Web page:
Monday, 6 October 2014

Facebook: 10 New Changes That Matter

Facebook kicked off the summer of 2014 with a controversy that affected nearly 700,000 users. For one week in early 2012, the social network conducted an experiment to determine whether it could change the emotional state of some users by filtering the posts that showed up in their news feeds. (Spoiler alert: It could.) Many experts called Facebook's actions unethical.
Three months later, Facebook finally apologized in a blog post that addressed the incident and outlined plans for more structured research.
"It's clear now that there are things we should have done differently," wrote Facebook CTO Mike Schroepfer. "For example, we should have considered other non-experimental ways to do this research. The research would have also benefited from more extensive review by a wider and more senior group of people. Last, in releasing the study, we failed to communicate clearly why and how we did it."
But in between the uproar over Facebook's emotion experiment and its belated apology was a summer filled with launches, algorithm tweaks, and privacy changes.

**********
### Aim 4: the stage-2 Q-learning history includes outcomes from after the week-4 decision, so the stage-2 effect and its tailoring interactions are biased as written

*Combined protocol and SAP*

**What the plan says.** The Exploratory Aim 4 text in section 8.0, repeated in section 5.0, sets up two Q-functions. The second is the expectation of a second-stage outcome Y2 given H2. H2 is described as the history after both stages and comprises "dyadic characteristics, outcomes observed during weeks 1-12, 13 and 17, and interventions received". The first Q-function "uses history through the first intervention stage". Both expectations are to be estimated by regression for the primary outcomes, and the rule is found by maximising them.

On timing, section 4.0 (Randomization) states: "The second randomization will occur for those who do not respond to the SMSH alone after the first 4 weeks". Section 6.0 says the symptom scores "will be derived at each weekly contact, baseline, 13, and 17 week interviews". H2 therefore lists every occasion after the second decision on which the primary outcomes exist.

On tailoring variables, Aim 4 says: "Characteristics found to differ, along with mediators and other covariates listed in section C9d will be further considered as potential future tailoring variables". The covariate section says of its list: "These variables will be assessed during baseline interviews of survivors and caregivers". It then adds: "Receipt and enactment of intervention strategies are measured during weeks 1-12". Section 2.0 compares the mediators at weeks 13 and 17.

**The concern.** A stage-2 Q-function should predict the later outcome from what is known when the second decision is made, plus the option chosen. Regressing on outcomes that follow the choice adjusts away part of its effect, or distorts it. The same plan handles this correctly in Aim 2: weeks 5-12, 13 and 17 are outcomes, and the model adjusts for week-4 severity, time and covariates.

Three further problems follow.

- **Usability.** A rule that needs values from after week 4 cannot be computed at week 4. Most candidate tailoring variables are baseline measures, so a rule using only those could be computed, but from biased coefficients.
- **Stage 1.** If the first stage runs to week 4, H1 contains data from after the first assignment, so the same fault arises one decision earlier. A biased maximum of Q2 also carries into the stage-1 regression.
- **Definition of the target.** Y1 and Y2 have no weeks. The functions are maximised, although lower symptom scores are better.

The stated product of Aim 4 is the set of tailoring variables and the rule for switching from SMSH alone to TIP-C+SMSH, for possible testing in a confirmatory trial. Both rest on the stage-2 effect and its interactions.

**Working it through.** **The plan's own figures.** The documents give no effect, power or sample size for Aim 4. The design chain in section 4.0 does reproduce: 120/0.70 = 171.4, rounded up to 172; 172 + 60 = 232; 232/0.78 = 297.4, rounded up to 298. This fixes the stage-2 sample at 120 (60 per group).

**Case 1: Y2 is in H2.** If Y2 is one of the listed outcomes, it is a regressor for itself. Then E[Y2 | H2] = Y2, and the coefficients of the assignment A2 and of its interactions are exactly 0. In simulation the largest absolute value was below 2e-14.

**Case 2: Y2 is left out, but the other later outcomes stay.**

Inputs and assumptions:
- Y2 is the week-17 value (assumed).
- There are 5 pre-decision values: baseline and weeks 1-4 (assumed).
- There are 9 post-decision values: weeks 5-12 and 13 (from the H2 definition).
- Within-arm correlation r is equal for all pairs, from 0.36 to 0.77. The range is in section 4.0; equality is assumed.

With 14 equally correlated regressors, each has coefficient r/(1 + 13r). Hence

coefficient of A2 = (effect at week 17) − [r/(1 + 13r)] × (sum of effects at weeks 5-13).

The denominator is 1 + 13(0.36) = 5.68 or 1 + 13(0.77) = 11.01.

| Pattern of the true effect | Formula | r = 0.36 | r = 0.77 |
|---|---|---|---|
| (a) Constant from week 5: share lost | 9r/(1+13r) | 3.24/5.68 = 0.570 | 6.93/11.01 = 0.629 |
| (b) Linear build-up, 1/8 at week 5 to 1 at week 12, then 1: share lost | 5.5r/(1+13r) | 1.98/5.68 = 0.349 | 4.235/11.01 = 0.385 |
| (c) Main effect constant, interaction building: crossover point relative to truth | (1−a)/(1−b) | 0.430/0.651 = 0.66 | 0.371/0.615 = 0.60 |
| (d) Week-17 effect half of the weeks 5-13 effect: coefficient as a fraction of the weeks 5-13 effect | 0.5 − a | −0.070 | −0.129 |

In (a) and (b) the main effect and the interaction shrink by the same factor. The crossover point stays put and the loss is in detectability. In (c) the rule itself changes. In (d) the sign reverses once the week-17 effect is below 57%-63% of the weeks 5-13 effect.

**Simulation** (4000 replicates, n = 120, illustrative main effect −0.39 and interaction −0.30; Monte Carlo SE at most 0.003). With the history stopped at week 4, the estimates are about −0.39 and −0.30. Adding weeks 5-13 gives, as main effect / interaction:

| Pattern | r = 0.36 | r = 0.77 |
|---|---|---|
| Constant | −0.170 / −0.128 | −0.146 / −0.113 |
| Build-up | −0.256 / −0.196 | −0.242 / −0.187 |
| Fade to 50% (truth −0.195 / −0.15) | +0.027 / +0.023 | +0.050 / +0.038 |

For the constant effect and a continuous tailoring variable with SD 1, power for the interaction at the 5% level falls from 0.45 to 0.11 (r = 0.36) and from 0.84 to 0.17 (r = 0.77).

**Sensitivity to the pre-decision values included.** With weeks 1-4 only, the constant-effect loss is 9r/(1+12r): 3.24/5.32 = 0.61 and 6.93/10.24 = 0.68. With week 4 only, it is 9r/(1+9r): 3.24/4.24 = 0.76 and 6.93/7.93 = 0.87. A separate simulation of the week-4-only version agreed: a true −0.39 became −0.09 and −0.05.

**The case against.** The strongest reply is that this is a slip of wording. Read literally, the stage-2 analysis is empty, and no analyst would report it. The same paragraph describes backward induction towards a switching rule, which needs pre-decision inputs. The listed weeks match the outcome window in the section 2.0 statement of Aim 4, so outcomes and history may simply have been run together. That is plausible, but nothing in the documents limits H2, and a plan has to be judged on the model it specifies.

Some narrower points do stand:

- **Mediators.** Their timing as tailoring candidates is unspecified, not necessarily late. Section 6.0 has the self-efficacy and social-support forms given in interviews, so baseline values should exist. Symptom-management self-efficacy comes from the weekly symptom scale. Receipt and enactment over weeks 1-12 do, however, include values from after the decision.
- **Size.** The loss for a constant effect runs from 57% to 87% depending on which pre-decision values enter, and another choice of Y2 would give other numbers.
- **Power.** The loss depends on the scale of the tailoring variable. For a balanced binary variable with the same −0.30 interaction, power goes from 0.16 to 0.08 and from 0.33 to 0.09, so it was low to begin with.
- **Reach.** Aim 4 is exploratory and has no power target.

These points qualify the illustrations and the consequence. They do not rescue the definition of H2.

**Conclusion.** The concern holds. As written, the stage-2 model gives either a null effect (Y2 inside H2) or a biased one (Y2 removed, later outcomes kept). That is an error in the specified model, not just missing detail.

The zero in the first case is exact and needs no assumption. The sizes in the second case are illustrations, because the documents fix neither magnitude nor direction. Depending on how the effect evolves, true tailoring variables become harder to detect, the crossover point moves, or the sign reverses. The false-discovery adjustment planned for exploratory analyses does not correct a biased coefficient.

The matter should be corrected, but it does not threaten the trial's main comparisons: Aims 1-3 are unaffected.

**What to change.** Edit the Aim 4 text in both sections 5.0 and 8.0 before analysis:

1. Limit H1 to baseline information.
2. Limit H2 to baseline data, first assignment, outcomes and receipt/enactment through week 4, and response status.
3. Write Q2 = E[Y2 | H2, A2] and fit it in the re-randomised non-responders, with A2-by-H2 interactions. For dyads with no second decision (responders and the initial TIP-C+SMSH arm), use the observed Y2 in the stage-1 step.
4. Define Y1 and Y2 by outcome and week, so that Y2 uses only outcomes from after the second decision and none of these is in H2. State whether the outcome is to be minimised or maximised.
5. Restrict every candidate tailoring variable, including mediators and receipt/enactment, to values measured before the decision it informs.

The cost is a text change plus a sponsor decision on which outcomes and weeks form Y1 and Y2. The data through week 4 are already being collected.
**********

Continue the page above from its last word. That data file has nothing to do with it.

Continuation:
Facebook launched a few buttons: a Buy button, which is in beta, and a Save button, which bookmarks content for later, for example. It also dropped the chat feature from its main app; started tracking users' shopping and browsing habits; and cracked down on click-bait, like-gating, and other news feed spam.
Here's a closer look at 10 of this summer's most important Facebook changes and what they mean for you. First up, Messenger:
Facebook makes Messenger mandatory
Facebook's main app ditched its chat feature in July, when the social network began prompting users to download Messenger. The app's confusing permissions, however, caused a firestorm of misconceptions: Users blamed Facebook for intent to eavesdrop on conversations and snoop on text messages. Neither of these were true, of course, but that didn't prevent users from rating Messenger poorly in the app stores.
If you want to send and receive messages on your mobile device, Facebook requires you to download Messenger, which also lets you place phone calls -- including international ones over WiFi -- and send pictures and video. If you choose not to, you can still send and receive messages on the desktop version of Facebook.